By now, you should know what you’re getting yourself into when you step foot into Alejandro González Iñárritu’s world. You’re going to fall deep into the dark realms of love and be exposed to the best, and worst, of what the human condition has to offer.
We got it brilliantly, immediately, with his debut Amores Perros, followed by his convoluted, gut-wrenching 21 Grams, and most recently with his flawless Babel. Biutiful explores those same themes with the level of grittiness Iñárritu has grown accustomed to.
I think it’s safe to assume that most of you know as little as I did about this film walking into it. And it should stay that way. Exposing the tricks of a mediocre film is a bummer, but detailing the plot elements of a great film is irreprehensible. It is fair to say that in Biutiful, a never better (and Oscar nominated) Javier Bardem plays Uxbal, a man struggling to do what’s right, based on the rules he’s set for himself.
Life for Uxbal isn’t easy, and we assume it never has been. He isn’t struggling to make ends meet, he’s struggling to get rice to feed his kids. He’s struggling to make sense of his wife’s manic episodes. He’s struggling with his demons, his desires, and his fate.
He combats his struggles, as many film characters do, by seeking illegal means. But we never lend a disapproving eye to Uxbal, we never feel ashamed for him. We want him to live, we want him to be.
And that is tough to do. Some of my favorite types of movie characters are ones struggling with moral redemption. The bad guys trying to make good. The tricky part is, we see this all the time, and it mostly fails. Whether it comes off as corny or forced, rarely does it feel real. Iñárritu never seems to have that problem with his characters; they are always fleshed out and tested in a way that is completely free of artifice.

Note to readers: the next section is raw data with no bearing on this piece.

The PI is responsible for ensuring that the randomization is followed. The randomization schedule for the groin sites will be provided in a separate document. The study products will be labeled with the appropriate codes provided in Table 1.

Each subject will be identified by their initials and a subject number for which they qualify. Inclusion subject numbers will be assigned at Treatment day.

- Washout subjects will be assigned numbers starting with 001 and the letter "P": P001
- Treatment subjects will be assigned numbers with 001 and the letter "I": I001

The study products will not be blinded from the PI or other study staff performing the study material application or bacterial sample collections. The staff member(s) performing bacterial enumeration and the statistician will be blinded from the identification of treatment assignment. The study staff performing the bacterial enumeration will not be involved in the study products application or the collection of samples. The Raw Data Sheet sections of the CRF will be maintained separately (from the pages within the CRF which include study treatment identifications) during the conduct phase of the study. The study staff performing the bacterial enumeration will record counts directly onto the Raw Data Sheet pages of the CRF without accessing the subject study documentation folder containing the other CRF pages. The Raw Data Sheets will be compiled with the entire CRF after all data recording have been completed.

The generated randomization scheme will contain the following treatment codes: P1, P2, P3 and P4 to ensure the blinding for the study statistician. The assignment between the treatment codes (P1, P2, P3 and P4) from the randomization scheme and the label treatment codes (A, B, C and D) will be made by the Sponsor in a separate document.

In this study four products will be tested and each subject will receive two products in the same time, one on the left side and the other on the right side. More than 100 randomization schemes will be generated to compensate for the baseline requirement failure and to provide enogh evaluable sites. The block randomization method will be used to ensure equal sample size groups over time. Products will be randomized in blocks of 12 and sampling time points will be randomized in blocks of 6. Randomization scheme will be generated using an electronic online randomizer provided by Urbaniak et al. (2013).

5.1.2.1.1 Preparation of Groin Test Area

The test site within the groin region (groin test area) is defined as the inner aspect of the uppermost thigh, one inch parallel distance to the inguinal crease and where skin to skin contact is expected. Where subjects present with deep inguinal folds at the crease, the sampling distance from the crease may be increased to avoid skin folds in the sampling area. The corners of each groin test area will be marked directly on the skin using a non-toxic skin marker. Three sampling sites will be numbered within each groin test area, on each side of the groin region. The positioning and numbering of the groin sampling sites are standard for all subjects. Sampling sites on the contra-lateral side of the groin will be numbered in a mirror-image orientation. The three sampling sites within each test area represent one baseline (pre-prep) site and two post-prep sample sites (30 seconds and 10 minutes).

As Uxbal, Javier Bardem gives yet another perfect performance in his ever-evolving career. My fascination for Bardem started, as it did for most Americans, with his Oscar-worthy turn as Reinaldo Arenas in Before Night Falls. Bardem is capable, like all great actors are, of saying more with his eyebrows than with a three page monologue. We’ve seen him as remorseful (The Sea Inside) as dark (No Country for Old Men) and as charming (Vicky Christina Barcelona), but I can’t think of the last time I saw him as desperate.
He gives Uxbal a level of desperation that is, at times, excruciating to watch. There’s a scene in Biutifil, which may in fact be the best scene in the film, in which Bardem argues with his wife. As the argument quickly becomes more heated, the camera slowly pans away. Like a silent child weeping in the hallway, we can’t watch, we can only listen. If I was a voting member of the Academy Awards, I would vote for Bardem in this year’s Best Actor race.
Iñárritu has a way of making the catharses of his films stick with you. You try to listen to music on the drive home, but you find that it’s distracting. You try to carry on a conversation with your loved one, but your mind is absent. You try to fall asleep, but you’re stuck awake.
Stepping into Iñárritu’s beautiful dark twisted fantasies may not always be easy, but it’s always damn well worth it. A-